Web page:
As you already know, or don’t know, or knew once but forgot, or didn’t really care to know, or never asked about, or have now heard more times than you ever wanted to, I am student teaching in Washington D.C. and loving (also surviving) it. If you’ve ever been a teacher, you understand how much is expected of you, how little pay you get (or, if you’re a student teacher, how you’re actually paying someone else to do this . . . ha, ha . . . *tears*), and how exhausted and overworked you’ll be if you’re even decently committed to doing a good job. If you’ve never been a teacher, you’re probably one of those people who would say “wow, I have so much respect for you because I would never be able to have that much patience.”
True, teaching requires a lot of patience and we have to “deal with” obnoxious teenagers. but what if I told you that I actually love hanging out with teenagers, and patience isn’t really the issue?
Let’s say you’re a history teacher (me right now). You are expected to know more than 7th graders about ancient Greece. Seems simple, right? Not really. You have to be more than a here-and-there history “buff”—nothing short of a master of world history and every other subject taught in 7th grade will do. You never know what strange, obscure, cross-curricular questions these inquisitive learners are going to ask. But even when you’re a universal master of content, you have to be an all-around performance virtuoso for the sake of delivery.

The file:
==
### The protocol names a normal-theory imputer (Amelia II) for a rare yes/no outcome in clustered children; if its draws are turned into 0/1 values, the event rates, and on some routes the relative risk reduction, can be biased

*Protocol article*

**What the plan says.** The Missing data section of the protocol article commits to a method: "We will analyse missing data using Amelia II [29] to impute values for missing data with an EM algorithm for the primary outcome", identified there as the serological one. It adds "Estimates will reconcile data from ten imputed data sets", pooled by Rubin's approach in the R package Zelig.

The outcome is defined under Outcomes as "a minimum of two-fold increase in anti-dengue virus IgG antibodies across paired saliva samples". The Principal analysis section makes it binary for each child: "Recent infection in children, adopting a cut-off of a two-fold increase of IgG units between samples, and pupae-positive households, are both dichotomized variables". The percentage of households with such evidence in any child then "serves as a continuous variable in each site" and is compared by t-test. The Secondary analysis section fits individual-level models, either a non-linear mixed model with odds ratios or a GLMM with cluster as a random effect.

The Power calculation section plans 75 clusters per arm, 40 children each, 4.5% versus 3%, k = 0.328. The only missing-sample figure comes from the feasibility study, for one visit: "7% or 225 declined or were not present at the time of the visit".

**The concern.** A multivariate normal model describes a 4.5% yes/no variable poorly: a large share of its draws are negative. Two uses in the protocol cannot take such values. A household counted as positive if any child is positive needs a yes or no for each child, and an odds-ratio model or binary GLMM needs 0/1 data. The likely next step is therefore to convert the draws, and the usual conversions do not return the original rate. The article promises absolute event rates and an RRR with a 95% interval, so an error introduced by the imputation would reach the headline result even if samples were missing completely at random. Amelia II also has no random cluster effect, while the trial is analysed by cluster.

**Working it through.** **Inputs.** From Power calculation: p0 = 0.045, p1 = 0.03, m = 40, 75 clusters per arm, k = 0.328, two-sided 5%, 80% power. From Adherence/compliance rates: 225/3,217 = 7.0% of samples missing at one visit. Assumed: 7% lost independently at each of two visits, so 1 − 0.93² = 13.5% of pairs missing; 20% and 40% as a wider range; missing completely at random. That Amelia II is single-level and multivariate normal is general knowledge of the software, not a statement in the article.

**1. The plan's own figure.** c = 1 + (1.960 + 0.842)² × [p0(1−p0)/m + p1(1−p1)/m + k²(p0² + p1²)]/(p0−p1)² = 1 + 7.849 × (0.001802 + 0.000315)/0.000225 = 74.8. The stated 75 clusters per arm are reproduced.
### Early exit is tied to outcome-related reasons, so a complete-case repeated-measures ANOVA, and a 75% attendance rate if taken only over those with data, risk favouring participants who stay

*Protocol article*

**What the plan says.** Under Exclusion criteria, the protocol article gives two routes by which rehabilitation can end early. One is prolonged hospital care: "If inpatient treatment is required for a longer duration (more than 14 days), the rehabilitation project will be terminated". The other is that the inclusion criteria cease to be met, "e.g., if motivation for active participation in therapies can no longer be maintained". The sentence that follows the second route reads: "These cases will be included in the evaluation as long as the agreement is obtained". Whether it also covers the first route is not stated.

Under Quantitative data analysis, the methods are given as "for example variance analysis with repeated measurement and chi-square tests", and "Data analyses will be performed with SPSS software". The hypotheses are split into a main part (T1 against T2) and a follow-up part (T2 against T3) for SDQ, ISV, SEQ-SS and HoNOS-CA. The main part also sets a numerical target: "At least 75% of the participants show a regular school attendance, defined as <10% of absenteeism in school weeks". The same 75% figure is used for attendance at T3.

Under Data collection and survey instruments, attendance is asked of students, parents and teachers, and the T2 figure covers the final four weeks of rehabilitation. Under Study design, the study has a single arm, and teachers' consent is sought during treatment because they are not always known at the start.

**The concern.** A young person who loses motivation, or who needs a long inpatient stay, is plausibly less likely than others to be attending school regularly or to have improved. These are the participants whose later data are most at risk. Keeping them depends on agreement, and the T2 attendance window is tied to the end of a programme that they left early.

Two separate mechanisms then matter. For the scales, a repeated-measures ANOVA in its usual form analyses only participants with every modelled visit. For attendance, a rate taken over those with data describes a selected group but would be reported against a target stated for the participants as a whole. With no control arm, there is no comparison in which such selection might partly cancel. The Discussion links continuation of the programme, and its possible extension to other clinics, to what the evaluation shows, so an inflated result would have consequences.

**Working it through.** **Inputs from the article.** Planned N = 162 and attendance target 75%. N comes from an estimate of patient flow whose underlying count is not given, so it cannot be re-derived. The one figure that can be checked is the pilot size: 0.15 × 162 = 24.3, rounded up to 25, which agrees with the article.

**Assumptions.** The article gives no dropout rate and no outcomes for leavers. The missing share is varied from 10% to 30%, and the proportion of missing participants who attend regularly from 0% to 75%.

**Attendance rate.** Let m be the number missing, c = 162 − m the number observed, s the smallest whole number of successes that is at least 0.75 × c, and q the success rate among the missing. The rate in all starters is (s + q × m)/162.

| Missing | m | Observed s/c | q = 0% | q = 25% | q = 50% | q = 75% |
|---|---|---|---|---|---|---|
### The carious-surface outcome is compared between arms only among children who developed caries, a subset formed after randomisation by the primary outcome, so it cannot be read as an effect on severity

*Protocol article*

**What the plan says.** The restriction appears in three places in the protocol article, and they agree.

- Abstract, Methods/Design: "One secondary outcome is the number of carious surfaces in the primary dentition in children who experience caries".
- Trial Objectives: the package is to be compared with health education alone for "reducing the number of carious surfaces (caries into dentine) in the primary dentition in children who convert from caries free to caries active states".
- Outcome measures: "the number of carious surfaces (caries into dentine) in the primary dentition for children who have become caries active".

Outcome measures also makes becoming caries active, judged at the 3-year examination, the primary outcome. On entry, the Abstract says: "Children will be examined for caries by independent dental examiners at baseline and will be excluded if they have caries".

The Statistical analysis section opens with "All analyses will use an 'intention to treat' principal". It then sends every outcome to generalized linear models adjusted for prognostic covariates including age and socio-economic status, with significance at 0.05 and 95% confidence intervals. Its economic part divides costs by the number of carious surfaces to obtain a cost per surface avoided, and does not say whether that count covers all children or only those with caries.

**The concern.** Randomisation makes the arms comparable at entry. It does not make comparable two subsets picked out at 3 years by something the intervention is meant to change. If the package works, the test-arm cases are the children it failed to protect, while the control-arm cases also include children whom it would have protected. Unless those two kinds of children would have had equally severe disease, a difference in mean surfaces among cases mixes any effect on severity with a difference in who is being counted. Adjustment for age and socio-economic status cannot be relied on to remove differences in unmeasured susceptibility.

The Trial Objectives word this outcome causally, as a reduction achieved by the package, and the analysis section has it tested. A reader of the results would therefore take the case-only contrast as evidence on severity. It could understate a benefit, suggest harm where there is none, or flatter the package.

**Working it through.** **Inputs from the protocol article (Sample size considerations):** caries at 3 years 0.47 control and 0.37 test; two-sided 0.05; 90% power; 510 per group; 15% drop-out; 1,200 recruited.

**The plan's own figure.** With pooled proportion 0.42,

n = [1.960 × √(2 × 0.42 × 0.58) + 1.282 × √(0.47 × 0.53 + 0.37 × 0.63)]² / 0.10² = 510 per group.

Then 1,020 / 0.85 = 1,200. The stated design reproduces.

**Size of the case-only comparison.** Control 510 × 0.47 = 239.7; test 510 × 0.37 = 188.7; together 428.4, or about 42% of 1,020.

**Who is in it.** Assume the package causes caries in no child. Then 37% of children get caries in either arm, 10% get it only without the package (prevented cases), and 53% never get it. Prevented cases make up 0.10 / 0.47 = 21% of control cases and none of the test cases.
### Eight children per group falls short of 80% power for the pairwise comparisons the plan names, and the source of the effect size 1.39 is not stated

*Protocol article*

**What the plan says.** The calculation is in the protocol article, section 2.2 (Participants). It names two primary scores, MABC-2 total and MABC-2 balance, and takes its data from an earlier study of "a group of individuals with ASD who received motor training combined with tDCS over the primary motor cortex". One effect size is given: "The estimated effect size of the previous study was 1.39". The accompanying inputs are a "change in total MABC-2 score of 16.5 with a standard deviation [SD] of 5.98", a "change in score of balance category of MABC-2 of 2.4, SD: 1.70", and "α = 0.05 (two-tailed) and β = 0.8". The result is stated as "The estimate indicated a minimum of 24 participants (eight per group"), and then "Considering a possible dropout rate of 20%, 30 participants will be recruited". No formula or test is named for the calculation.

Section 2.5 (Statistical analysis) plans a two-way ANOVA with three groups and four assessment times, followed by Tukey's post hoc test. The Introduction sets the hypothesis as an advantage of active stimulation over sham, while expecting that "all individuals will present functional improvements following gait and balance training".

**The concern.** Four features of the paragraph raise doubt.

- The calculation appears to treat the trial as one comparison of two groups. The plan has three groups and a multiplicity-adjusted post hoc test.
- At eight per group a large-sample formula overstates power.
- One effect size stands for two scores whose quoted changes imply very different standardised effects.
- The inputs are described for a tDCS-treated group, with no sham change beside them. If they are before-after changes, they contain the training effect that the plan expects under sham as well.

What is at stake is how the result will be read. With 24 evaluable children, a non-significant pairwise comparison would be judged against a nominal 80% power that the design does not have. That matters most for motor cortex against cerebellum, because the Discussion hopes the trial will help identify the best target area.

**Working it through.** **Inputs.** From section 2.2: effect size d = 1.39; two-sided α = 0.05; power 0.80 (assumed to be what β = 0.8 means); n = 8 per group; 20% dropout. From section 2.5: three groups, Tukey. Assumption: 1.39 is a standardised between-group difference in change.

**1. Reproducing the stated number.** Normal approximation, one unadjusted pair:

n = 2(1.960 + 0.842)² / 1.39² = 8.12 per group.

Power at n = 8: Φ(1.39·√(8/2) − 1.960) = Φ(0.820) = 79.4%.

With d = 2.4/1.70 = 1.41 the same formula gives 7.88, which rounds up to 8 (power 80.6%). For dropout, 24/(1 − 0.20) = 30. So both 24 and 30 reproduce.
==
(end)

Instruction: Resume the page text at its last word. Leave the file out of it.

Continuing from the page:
You have to be a comedian, actor, and dynamic storyteller to keep distractible and droopy-eyed youths engaged while you give lecture-type instruction. Then, you have to be a camp-counselor level of creative genius to involve musical and kinesthetic activities for diverse learning styles. You have to be an expert in current sociological and multicultural knowledge to reach students from various ethnic and racial backgrounds, political persuasions, and family situations without offending or favoring one over another.